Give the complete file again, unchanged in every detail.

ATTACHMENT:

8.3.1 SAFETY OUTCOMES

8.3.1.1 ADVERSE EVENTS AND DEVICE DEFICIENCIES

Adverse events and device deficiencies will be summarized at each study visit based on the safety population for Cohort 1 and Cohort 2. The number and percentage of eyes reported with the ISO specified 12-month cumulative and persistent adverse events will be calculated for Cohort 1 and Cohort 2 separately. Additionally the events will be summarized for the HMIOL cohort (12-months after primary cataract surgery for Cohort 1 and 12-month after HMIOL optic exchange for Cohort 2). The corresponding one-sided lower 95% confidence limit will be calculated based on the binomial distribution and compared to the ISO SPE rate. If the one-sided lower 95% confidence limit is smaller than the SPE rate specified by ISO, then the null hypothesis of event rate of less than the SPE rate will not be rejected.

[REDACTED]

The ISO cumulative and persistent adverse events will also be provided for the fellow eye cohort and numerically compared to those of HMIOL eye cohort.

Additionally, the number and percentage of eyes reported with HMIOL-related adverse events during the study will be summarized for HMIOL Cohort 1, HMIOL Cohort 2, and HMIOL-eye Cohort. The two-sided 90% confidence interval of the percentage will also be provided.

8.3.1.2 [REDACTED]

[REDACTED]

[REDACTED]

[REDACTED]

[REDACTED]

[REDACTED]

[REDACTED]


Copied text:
8.3.1 SAFETY OUTCOMES

8.3.1.1 ADVERSE EVENTS AND DEVICE DEFICIENCIES

Adverse events and device deficiencies will be summarized at each study visit based on the safety population for Cohort 1 and Cohort 2. The number and percentage of eyes reported with the ISO specified 12-month cumulative and persistent adverse events will be calculated for Cohort 1 and Cohort 2 separately. Additionally the events will be summarized for the HMIOL cohort (12-months after primary cataract surgery for Cohort 1 and 12-month after HMIOL optic exchange for Cohort 2). The corresponding one-sided lower 95% confidence limit will be calculated based on the binomial distribution and compared to the ISO SPE rate. If the one-sided lower 95% confidence limit is smaller than the SPE rate specified by ISO, then the null hypothesis of event rate of less than the SPE rate will not be rejected.

[REDACTED]

The ISO cumulative and persistent adverse events will also be provided for the fellow eye cohort and numerically compared to those of HMIOL eye cohort.

Additionally, the number and percentage of eyes reported with HMIOL-related adverse events during the study will be summarized for HMIOL Cohort 1, HMIOL Cohort 2, and HMIOL-eye Cohort. The two-sided 90% confidence interval of the percentage will also be provided.

8.3.1.2 [REDACTED]

[REDACTED]

[REDACTED]

[REDACTED]

[REDACTED]

[REDACTED]

[REDACTED]